7. Check everything works so far. Build the project using both the configurations we've created via Project->Build all. Use Project->Build Configurations-Set active to change between build configurations.
  8. Create a debug configuration. Now Eclipse knows how to build your project, but you haven't explicitly told it where the executable file is located, or what options it should be run with. From the top menu, go Run->Debug configurations. Click the little 'New Debug configuration' icon (top left), give it a name, and for C/C++ application navigate to the DEBUG version of your compiled codes e.g. mushyLayer2d.Linux.64.mpiCC.gfortran.DEBUG.MPI.ex. For Build configuration, choose the debug configuration you just created. Now go to the Arguments tab and enter the name of the inputs file you'll want to use for your debugging (you'll probably find you change this a lot). Make sure the Working Directory at the bottom is set to ${workspace_loc:MushyLayer}/execSubcycle. Now go to the Environment tab and set CH_TIMER=1 - this makes sure chombo produces timing output from simulations, which can be useful. VISITHOME=/path/to/visit2.12.0/src - this allows Eclipse to find your installation of Visit (if you've installed Visit) so it can be used for debugging. (your visit installation is likely in a different place) LD_LIBRARY_PATH=/usr/local/hdf5-1.8.21p-v18/lib: - make sure Eclipse can find HDF5. (your hdf5 installation is likely in a different place) Finally, go to the Debugger tab and uncheck 'Stop on startup at: main' as otherwise this will drive you crazy.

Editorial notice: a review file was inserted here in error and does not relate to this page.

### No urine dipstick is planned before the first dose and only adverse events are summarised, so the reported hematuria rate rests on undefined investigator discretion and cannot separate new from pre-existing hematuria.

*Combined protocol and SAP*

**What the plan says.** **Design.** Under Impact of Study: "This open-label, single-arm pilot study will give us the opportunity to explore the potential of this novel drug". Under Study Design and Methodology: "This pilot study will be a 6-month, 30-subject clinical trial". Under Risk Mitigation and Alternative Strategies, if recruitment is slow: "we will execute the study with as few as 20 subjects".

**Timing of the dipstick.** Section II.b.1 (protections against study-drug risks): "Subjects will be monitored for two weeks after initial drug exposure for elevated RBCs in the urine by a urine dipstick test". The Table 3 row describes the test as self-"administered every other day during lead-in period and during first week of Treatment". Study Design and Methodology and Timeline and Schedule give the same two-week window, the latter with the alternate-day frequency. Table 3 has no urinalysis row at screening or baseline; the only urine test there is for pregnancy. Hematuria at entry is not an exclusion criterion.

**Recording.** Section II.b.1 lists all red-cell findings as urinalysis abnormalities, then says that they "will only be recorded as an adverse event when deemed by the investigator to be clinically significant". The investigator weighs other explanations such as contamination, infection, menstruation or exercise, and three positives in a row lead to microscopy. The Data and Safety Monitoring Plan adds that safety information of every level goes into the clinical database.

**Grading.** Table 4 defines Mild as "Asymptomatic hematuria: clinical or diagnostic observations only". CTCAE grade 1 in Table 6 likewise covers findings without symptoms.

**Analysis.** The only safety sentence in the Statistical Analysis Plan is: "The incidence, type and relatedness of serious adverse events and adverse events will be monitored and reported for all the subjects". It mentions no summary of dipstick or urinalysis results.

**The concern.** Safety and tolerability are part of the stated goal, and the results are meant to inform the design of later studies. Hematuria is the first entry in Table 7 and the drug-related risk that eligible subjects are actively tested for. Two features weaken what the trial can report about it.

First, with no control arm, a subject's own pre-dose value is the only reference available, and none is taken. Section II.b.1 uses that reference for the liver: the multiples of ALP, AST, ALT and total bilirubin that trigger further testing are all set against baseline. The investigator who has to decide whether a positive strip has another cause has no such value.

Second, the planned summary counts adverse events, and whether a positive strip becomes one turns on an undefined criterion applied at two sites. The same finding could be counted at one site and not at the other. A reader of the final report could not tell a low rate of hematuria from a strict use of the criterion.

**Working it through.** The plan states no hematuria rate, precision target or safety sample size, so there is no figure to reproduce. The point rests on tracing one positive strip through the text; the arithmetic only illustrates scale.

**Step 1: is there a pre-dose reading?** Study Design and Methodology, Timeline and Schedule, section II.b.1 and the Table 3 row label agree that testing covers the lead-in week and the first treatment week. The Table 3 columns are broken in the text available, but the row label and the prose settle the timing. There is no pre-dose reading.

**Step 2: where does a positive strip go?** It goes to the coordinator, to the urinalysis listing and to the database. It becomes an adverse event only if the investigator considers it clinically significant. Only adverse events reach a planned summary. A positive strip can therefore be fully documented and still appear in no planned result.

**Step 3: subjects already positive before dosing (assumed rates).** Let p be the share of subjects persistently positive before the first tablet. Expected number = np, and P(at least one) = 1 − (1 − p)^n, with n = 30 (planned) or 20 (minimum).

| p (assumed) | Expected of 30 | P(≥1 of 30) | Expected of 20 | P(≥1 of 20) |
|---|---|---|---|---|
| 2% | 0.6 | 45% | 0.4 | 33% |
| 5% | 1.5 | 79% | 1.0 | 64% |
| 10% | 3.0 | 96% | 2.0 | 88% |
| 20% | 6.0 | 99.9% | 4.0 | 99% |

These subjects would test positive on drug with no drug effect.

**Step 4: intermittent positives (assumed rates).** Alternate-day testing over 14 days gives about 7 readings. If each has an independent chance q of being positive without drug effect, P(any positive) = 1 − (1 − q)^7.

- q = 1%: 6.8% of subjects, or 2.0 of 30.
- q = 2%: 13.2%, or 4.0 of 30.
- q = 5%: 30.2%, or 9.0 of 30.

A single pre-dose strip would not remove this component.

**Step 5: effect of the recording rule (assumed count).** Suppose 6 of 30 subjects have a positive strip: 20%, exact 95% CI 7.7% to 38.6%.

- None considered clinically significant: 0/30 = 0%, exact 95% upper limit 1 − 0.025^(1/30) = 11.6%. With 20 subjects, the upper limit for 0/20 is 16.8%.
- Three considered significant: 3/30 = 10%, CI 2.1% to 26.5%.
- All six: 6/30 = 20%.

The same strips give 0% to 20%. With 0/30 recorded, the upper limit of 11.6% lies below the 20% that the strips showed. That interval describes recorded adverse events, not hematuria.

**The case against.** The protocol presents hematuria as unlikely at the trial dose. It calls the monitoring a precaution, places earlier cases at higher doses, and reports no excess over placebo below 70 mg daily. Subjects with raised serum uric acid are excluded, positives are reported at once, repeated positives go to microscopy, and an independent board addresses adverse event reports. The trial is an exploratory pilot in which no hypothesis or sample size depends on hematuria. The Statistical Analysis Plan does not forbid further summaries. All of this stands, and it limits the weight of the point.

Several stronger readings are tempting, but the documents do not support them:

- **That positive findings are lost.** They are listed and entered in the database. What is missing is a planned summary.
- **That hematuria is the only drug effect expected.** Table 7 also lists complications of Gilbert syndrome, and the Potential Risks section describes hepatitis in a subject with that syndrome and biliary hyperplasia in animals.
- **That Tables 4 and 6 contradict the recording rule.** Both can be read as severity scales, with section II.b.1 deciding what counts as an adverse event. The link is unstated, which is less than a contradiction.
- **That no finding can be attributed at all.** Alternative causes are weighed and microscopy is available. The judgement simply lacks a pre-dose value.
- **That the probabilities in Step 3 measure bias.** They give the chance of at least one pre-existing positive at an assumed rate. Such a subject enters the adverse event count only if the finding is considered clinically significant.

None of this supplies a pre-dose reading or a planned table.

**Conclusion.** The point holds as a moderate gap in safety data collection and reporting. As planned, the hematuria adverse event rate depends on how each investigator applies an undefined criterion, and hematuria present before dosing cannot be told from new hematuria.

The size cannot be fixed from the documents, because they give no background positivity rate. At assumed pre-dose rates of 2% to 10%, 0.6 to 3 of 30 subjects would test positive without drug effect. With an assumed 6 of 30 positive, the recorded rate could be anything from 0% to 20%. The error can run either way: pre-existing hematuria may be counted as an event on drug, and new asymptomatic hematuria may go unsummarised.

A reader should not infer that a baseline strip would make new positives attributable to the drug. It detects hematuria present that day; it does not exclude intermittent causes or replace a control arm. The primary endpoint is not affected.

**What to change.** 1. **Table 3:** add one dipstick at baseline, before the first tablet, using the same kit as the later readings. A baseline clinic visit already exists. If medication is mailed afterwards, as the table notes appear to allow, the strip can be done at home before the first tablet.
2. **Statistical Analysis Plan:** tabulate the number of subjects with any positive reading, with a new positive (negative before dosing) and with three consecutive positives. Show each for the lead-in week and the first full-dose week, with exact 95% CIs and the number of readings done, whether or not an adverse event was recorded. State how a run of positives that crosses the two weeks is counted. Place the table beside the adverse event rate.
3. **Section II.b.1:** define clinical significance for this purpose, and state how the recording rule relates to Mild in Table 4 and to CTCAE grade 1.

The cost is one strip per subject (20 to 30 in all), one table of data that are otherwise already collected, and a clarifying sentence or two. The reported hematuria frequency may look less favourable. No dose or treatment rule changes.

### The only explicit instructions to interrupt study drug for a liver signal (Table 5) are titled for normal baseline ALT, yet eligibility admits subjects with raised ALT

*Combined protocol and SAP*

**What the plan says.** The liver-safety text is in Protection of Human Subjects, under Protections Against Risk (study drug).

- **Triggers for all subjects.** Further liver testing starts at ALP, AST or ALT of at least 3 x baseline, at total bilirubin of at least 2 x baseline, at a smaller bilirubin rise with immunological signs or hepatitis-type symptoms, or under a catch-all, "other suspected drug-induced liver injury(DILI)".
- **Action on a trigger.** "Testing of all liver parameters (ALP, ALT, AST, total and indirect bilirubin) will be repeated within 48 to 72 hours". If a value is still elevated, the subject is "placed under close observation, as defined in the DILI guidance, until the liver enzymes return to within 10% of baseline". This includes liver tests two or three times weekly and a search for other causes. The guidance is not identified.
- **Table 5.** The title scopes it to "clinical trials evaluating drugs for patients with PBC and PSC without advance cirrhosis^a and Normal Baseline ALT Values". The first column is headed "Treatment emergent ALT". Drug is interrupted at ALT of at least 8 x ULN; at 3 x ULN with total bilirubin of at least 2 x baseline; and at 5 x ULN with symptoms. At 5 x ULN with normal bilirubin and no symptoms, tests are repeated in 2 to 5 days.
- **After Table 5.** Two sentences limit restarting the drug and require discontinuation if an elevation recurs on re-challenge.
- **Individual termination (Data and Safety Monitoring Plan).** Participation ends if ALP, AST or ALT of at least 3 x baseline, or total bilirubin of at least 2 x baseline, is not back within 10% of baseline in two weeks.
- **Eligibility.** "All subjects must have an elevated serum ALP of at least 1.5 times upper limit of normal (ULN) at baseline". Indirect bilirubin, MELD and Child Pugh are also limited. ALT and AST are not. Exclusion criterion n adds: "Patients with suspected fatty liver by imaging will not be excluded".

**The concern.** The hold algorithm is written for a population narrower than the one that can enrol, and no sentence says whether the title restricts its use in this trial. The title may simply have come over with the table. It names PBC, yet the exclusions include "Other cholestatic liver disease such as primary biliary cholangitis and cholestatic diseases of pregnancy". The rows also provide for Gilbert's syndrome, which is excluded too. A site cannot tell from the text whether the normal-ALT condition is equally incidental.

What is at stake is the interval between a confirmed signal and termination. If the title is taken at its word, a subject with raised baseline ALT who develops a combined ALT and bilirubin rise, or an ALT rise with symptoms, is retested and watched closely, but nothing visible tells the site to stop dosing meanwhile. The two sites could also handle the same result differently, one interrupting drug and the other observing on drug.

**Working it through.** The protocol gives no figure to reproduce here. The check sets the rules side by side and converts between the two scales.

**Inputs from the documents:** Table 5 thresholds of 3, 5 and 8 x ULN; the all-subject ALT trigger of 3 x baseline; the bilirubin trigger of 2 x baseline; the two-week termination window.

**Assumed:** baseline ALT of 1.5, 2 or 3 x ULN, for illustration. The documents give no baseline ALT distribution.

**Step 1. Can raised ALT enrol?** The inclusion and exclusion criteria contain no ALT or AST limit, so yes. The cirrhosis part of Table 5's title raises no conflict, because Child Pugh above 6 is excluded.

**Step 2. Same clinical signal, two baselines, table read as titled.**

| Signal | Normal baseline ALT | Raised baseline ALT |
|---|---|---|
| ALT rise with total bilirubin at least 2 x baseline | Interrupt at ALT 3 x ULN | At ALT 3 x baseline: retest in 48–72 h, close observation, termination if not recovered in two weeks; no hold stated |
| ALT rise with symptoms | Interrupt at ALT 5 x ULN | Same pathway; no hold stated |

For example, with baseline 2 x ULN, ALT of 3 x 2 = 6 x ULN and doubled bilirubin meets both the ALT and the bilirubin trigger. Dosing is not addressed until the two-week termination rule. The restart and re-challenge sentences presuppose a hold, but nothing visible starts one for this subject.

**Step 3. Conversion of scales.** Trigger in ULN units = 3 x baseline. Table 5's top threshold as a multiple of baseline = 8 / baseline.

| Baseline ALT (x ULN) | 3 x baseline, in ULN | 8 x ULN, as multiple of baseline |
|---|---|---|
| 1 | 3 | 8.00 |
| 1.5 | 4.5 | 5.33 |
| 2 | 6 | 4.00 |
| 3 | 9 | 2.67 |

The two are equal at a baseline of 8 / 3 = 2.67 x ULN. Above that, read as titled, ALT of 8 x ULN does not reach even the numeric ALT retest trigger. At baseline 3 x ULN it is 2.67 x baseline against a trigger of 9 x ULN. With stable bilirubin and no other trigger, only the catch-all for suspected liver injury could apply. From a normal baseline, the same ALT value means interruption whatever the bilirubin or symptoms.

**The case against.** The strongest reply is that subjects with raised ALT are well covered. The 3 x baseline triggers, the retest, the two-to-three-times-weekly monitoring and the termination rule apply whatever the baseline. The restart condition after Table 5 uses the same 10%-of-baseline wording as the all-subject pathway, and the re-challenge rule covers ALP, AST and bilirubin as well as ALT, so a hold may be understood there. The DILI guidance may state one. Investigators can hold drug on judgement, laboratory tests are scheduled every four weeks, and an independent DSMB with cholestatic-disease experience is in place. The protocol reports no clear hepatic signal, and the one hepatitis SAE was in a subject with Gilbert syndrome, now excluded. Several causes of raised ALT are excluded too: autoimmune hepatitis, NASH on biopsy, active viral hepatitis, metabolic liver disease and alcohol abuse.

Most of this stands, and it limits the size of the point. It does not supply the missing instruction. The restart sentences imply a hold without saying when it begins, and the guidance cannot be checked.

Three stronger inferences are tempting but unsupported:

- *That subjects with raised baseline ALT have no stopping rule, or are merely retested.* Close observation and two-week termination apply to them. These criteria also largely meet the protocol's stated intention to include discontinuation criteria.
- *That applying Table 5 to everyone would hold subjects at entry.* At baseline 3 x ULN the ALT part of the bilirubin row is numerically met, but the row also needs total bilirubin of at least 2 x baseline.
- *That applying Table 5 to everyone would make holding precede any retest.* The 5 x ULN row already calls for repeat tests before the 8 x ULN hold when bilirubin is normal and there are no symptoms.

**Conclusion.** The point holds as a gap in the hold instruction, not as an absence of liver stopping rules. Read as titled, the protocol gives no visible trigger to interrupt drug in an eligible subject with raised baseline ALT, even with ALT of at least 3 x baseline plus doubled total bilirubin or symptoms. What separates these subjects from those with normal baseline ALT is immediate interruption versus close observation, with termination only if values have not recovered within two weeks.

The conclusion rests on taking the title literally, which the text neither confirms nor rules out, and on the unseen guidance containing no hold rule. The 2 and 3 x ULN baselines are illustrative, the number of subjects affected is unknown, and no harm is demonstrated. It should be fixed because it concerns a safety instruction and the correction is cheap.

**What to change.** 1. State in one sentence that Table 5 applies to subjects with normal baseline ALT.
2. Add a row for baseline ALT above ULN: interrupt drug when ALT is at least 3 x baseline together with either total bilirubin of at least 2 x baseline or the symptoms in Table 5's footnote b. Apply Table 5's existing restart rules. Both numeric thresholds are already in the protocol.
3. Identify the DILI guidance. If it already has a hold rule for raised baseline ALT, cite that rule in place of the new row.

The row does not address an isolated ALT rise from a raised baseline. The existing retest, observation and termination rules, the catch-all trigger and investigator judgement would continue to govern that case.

You should now be all set up for debugging. Here is an example. Open up srcSubcycle/AMRLevelMushyLayer.cpp, find the advance(...) method (the outline panel on the right hand side is useful for this) and find the code

if (solvingFullDarcyBrinkman())
// This fills all the ghost cells of advectionSourceTerm
// Real vel_centering = 0.5;
// ppMain.query("adv_vel_centering", vel_centering);
computeAdvectionVelocities(advectionSourceTerm, m_adv_vel_centering);

Insert a breakpoint on the if... line (Run->Toggle breakpoint) and then go Run->Debug. The code should run until this line then stop. Let's have a look at the source term for the advection velocity solve. In the console at the bottom of the window, enter call viewLevel(&advectionSourceTerm) and an instance of Visit should open showing you the source term field on this level of refinement. Now step through the lines (F6) until you get past this if/else clause, by which point you will have calculated the advection velocity. We can look at this by entering call viewFluxLevel(&m_advVel) Other useful options available for viewing data include

There are probably more, and these are documented in the ChomboDesign.pdf document.